Composites are probably damaged to a degree during use, so they can't be resused.  As I imagine is the case with regular steel casings that weren't specially made/treated the way the Shuttle booster casings were so they could be reused.


Hey Lobo, I have searched for months for that article about the foundry that forged the ingots into booster cases.  The article I remember had pics of the actual ingots being forged as well as the special sodium foundry that once cooled became unworkable, it was heated for decades.

I'll do some searching using Cody Industries   I was using Ladish, but they may have supplied the ingots to Cody?????  If you have it stashed somewhere easy to be gotten, I would appreciate a view if possible. Thanks.
Paul

Offline AnalogMan

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The refurbishment of SRB's was negligible in savings. And the standing army of people, ships and facilities don't come for nothing - not to mention the disassembly, cleaning, coating, insulation, fuel and fuel mixing, restacking and reassembly of the boosters... The new and/or refurbished parachutes, the new pyros, new batteries, electrical systems, nosecones, nozzles, steering systems... The list goes on. Basically; only the cost of new segments is saved by reusing them.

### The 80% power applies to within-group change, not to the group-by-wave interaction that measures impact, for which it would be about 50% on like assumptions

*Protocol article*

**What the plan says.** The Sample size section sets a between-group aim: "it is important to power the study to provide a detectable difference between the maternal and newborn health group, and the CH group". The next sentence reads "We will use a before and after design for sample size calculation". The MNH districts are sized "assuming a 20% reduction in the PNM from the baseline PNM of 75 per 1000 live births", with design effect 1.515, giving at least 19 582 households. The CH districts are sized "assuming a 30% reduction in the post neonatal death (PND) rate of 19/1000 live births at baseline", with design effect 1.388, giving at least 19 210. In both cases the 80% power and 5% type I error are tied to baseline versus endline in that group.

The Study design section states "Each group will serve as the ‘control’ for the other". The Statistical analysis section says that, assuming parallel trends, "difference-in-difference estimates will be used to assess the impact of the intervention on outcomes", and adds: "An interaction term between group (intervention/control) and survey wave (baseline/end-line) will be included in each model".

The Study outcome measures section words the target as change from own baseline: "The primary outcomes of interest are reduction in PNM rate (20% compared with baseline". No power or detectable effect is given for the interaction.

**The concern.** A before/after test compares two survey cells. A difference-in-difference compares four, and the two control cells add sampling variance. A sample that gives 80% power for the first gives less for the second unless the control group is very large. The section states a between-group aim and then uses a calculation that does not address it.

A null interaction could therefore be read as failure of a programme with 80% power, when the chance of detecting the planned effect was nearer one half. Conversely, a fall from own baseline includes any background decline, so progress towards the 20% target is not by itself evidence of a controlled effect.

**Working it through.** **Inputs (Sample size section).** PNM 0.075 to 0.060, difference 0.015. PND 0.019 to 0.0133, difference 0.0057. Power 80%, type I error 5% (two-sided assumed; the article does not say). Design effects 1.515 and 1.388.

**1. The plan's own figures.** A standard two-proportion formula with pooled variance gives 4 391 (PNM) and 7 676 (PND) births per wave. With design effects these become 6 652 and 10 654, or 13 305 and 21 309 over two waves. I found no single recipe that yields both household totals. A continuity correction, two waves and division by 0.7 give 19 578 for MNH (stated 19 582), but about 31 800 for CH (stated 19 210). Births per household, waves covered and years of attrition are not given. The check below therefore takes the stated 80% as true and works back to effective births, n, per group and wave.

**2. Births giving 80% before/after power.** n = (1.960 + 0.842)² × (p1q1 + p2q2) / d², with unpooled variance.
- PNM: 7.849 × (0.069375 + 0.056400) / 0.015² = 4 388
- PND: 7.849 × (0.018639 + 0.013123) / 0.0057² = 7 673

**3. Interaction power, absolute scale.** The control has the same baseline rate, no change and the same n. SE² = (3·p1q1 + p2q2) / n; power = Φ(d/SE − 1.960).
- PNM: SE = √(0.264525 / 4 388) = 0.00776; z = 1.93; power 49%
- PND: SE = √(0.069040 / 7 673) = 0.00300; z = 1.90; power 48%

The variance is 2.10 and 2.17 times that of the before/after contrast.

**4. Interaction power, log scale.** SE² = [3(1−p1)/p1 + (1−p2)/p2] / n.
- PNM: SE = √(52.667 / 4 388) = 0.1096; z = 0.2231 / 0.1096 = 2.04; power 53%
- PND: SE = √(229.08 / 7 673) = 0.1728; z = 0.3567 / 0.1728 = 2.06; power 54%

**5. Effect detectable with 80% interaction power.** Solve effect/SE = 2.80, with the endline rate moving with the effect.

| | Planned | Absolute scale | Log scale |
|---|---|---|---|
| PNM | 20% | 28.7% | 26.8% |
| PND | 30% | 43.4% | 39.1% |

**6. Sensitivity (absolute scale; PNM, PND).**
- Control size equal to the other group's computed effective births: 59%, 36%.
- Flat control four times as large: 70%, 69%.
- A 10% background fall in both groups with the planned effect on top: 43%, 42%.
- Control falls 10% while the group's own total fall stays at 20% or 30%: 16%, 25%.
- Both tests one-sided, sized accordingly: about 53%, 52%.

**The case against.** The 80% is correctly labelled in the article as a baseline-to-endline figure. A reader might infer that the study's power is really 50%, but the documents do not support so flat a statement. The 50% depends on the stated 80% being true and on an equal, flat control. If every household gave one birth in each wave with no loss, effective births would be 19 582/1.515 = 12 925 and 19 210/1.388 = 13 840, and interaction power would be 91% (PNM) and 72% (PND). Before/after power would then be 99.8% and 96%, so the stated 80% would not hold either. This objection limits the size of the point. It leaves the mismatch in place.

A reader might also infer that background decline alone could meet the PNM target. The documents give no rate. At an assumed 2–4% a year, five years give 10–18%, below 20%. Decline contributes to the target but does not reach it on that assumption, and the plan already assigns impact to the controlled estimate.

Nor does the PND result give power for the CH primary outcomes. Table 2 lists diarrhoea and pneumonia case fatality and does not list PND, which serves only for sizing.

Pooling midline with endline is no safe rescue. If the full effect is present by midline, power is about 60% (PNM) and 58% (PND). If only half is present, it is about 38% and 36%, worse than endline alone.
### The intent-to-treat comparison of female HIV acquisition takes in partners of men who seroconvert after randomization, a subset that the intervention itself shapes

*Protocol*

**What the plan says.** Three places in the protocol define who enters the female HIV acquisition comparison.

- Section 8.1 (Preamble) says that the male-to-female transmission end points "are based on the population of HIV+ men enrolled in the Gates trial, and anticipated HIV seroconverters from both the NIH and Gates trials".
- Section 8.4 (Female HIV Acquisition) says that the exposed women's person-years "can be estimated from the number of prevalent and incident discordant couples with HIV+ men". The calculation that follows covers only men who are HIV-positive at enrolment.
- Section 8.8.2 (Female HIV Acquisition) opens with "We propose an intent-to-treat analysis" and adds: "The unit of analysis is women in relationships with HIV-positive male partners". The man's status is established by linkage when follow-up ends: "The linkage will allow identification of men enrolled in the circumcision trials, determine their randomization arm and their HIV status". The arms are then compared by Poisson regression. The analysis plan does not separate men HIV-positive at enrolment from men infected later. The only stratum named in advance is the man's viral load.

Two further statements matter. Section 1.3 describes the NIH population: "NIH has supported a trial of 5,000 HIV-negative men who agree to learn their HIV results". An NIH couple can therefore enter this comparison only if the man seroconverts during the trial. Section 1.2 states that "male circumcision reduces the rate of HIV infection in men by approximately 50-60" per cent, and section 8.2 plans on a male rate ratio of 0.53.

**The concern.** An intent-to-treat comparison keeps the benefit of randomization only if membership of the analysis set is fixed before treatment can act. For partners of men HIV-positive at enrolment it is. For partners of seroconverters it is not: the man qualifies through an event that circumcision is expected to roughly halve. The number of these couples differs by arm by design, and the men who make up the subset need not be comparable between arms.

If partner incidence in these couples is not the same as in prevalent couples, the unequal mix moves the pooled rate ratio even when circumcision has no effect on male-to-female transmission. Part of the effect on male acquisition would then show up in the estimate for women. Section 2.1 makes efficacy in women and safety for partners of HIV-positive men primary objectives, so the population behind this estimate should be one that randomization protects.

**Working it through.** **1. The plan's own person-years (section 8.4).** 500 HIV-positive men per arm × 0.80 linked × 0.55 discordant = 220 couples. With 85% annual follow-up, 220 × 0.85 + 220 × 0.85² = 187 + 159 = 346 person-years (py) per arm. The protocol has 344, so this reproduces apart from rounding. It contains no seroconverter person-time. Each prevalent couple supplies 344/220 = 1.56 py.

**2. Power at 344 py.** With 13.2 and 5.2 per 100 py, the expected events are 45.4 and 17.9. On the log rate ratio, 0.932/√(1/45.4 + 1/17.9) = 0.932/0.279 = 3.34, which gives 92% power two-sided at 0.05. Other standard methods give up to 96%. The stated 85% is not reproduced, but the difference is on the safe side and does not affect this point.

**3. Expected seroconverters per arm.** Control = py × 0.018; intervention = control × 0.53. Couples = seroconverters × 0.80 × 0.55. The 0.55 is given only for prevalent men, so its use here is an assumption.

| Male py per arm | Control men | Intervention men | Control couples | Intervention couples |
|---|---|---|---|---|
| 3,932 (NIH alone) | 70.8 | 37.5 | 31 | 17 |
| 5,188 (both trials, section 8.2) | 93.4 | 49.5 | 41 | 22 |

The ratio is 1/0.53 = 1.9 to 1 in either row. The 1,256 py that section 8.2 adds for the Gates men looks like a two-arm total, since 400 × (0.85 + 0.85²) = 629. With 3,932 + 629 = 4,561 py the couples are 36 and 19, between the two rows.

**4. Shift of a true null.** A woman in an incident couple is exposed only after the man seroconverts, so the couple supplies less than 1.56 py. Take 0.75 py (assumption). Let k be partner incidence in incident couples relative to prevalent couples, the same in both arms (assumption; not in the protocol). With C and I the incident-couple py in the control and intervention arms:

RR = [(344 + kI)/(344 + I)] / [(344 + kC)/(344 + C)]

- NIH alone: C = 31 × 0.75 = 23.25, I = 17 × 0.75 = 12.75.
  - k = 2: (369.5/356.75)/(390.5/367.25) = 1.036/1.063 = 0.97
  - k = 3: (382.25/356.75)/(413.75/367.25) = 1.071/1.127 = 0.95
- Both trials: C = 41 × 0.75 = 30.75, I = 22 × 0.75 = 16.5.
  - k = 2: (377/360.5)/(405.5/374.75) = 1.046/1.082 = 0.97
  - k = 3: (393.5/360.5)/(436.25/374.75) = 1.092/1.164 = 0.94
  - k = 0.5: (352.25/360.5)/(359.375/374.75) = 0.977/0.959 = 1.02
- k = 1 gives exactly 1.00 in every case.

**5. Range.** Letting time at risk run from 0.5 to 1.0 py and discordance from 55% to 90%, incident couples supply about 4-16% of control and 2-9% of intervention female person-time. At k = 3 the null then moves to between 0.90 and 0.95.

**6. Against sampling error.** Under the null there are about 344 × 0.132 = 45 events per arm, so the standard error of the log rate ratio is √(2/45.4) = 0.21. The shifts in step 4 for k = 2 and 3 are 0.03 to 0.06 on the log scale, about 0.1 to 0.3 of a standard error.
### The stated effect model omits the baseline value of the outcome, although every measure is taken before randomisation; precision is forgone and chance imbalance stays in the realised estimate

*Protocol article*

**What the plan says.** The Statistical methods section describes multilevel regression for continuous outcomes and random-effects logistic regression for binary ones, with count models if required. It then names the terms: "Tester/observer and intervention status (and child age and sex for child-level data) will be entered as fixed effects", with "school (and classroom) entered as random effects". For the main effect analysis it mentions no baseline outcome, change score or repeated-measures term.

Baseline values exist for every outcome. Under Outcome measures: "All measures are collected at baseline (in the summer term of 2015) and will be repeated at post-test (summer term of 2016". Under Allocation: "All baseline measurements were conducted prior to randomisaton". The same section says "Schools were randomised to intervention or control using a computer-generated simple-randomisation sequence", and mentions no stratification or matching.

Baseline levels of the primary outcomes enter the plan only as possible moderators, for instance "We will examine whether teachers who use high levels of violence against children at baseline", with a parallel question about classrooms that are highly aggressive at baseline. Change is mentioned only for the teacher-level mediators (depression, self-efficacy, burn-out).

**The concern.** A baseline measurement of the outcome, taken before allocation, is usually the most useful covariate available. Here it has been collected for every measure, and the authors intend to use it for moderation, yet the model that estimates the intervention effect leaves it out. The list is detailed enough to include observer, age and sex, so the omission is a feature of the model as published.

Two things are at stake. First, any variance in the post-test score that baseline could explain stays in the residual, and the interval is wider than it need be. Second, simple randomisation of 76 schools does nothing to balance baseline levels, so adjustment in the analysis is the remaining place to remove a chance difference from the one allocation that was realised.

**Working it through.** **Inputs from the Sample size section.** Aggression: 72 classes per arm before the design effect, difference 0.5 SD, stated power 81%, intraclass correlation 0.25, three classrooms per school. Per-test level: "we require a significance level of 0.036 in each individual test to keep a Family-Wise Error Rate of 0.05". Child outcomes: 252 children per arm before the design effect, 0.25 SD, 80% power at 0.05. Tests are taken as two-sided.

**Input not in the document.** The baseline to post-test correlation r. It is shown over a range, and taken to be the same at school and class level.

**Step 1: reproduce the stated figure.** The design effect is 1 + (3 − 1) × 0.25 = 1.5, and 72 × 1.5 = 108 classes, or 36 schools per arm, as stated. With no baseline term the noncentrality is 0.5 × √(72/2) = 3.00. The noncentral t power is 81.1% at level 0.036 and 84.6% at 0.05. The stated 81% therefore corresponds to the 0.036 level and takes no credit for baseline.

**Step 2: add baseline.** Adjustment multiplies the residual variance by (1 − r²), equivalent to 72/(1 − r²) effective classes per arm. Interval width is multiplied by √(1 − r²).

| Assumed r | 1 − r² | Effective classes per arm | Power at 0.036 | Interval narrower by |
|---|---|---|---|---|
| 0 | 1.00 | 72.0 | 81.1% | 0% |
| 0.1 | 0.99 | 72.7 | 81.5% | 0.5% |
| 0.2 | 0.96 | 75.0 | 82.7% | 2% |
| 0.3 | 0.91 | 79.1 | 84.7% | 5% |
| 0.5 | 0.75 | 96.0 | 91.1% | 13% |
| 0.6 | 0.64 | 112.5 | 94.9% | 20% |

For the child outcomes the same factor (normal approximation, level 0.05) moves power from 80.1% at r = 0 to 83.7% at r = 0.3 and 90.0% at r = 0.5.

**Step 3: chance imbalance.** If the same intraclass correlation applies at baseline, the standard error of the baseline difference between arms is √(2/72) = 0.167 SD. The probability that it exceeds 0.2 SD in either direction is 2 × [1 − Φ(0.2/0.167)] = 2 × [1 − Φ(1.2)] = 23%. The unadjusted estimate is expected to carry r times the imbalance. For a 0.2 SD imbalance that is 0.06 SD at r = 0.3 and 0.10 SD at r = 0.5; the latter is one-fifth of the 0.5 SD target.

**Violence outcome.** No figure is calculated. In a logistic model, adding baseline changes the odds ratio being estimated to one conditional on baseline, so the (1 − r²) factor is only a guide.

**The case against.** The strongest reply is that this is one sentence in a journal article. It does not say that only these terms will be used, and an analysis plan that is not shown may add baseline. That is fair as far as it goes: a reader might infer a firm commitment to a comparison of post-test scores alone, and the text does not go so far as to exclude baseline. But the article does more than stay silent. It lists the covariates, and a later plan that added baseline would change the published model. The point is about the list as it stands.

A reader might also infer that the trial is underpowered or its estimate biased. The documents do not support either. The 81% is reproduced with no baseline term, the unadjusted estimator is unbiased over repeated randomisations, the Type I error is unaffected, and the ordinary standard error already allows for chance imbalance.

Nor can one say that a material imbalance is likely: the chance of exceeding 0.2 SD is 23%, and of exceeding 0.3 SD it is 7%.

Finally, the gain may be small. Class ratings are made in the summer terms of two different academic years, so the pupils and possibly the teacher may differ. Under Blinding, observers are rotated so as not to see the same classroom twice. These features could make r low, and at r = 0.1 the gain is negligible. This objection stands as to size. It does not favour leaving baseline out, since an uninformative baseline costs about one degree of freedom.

All the above was pointed out to me by a retired SRB technician in 2011, when I was at KSC covering the launch of STS-135. And the near-failure of Ares 1-X recovery speaks for itself; with no help from me - even though it did almost work...


All good points Matt, and are what I understood as well.  At best, recovering and reusing the boosters was a wash vs. if they'd just been expended, from what I understand.  That wasn't the original intent, but the way the math worked in the end.

Additionally, I don't think just any steel casings could be reused, these had special coatings/metellurgy in order to be able to be reused.  This required a special foundry with like molten sodium (I think?) to be hot and ready indefinately because once you shut it down and it cooled, it couldn't be started up again...apparently.  It was finally shut down in the late 2000's after the decision had been made on CxP that the boosters wouldn't be reused.  And with it went the ability to manufacture any new casings.  So what ATK had in stock at that point was all that there was.  New boosters would be needed no matter what once they'd been flown out.  All of the 4-seg boosters of the remaining STS flights were recovered and kept in inventory.  Had Direct been adopted instead of SLS, then the existing casings making up the same 4-seg STS boosters could have probably been reused for quite some time launching Jupiter, as they'd be recovered and reused just like STS.   But eventually new boosters of some sort would have had to have been developed, even for Jupiter, as more couldn't have been made once those finally wore out.